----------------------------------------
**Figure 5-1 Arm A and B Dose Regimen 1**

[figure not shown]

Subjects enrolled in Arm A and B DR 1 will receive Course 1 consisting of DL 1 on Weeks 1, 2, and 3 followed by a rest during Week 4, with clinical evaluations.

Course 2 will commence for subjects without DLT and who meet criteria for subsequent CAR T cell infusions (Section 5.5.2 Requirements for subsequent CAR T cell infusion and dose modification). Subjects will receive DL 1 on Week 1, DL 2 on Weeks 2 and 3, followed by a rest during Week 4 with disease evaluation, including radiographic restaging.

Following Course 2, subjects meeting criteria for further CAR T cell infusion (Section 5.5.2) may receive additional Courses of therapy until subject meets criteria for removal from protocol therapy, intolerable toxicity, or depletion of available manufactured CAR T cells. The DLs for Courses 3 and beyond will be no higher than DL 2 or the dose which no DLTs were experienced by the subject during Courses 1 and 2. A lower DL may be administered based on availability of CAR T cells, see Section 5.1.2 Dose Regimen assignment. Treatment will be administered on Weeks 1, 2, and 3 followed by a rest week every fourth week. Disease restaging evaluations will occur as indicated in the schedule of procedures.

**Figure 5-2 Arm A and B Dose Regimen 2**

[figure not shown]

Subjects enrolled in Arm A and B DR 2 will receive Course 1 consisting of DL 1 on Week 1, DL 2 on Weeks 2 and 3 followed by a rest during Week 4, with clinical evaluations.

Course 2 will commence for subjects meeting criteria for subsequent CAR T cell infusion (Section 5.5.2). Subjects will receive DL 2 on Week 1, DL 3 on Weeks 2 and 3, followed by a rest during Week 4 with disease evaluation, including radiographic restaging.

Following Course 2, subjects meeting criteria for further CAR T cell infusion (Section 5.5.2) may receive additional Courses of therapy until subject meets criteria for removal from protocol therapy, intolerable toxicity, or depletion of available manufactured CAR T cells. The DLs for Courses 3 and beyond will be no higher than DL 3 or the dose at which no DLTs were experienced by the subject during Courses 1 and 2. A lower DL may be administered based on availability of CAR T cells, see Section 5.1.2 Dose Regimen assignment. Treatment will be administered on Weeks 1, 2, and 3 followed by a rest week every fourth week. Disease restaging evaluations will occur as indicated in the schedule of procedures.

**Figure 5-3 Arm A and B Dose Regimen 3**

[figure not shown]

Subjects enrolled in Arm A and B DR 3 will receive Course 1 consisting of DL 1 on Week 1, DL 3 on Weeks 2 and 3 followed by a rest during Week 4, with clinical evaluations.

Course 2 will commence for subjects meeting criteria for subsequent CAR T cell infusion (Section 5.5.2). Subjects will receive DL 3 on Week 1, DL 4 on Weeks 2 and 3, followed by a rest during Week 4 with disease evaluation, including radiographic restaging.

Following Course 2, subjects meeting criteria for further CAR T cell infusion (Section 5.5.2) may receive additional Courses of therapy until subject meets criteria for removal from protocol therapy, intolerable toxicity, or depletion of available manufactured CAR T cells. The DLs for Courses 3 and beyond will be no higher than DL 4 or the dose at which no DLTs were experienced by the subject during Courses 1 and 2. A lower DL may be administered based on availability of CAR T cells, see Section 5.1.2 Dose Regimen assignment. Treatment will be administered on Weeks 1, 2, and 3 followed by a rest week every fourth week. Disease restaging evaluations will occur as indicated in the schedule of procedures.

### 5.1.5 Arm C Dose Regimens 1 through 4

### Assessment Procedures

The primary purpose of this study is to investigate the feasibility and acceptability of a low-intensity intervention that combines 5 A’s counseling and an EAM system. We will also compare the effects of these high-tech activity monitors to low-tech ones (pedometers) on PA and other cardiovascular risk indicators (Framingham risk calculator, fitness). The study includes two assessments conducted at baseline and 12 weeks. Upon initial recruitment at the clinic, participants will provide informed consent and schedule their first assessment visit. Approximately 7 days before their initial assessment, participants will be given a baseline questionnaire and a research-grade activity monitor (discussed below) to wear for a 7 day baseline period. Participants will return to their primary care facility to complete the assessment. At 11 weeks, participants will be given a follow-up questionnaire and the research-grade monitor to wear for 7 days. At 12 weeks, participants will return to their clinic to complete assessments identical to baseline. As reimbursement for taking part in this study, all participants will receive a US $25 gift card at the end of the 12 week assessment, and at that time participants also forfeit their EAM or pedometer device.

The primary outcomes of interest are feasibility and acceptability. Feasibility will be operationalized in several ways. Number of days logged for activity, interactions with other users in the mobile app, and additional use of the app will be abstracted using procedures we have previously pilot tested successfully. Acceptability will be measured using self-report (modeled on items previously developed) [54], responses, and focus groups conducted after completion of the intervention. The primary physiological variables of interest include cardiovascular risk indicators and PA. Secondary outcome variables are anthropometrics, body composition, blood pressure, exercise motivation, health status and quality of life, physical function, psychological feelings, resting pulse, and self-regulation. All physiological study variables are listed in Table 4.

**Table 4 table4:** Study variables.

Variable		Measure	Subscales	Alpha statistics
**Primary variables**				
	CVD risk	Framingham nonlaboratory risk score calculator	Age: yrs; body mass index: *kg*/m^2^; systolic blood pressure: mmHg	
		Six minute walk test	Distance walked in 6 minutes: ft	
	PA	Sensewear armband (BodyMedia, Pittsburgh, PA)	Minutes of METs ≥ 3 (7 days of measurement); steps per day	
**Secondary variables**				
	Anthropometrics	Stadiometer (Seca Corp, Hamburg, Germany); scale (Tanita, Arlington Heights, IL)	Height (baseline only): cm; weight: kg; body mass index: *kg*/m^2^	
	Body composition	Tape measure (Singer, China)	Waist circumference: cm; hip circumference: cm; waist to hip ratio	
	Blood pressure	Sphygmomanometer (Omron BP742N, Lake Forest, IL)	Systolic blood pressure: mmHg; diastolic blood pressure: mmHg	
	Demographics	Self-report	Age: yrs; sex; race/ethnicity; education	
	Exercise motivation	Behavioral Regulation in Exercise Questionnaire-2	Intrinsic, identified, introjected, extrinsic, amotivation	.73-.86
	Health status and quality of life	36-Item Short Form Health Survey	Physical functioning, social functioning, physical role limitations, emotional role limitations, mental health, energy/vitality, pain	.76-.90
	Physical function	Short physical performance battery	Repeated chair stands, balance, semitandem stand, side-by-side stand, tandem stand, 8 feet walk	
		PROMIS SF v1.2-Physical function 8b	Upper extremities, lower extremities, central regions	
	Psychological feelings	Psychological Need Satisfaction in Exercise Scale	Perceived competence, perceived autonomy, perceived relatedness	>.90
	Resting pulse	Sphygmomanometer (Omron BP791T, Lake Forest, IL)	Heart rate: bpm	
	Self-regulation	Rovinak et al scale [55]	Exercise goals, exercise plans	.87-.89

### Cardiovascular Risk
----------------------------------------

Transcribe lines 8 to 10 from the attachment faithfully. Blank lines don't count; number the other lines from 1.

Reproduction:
Subjects enrolled in Arm A and B DR 2 will receive Course 1 consisting of DL 1 on Week 1, DL 2 on Weeks 2 and 3 followed by a rest during Week 4, with clinical evaluations.

Course 2 will commence for subjects meeting criteria for subsequent CAR T cell infusion (Section 5.5.2). Subjects will receive DL 2 on Week 1, DL 3 on Weeks 2 and 3, followed by a rest during Week 4 with disease evaluation, including radiographic restaging.

Following Course 2, subjects meeting criteria for further CAR T cell infusion (Section 5.5.2) may receive additional Courses of therapy until subject meets criteria for removal from protocol therapy, intolerable toxicity, or depletion of available manufactured CAR T cells. The DLs for Courses 3 and beyond will be no higher than DL 3 or the dose at which no DLTs were experienced by the subject during Courses 1 and 2. A lower DL may be administered based on availability of CAR T cells, see Section 5.1.2 Dose Regimen assignment. Treatment will be administered on Weeks 1, 2, and 3 followed by a rest week every fourth week. Disease restaging evaluations will occur as indicated in the schedule of procedures.